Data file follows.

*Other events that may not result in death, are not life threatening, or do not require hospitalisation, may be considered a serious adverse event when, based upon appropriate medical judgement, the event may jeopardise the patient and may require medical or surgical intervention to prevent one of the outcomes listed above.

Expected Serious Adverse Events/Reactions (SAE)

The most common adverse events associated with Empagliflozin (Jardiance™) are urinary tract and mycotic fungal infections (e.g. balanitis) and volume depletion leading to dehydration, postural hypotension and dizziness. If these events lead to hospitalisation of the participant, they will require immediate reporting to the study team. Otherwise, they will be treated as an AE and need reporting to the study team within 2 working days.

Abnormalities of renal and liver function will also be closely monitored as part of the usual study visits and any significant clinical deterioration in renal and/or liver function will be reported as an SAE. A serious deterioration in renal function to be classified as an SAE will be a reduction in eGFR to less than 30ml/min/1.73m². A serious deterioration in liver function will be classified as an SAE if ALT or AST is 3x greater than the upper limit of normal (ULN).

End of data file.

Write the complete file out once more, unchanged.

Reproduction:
*Other events that may not result in death, are not life threatening, or do not require hospitalisation, may be considered a serious adverse event when, based upon appropriate medical judgement, the event may jeopardise the patient and may require medical or surgical intervention to prevent one of the outcomes listed above.

Expected Serious Adverse Events/Reactions (SAE)

The most common adverse events associated with Empagliflozin (Jardiance™) are urinary tract and mycotic fungal infections (e.g. balanitis) and volume depletion leading to dehydration, postural hypotension and dizziness. If these events lead to hospitalisation of the participant, they will require immediate reporting to the study team. Otherwise, they will be treated as an AE and need reporting to the study team within 2 working days.

Abnormalities of renal and liver function will also be closely monitored as part of the usual study visits and any significant clinical deterioration in renal and/or liver function will be reported as an SAE. A serious deterioration in renal function to be classified as an SAE will be a reduction in eGFR to less than 30ml/min/1.73m². A serious deterioration in liver function will be classified as an SAE if ALT or AST is 3x greater than the upper limit of normal (ULN).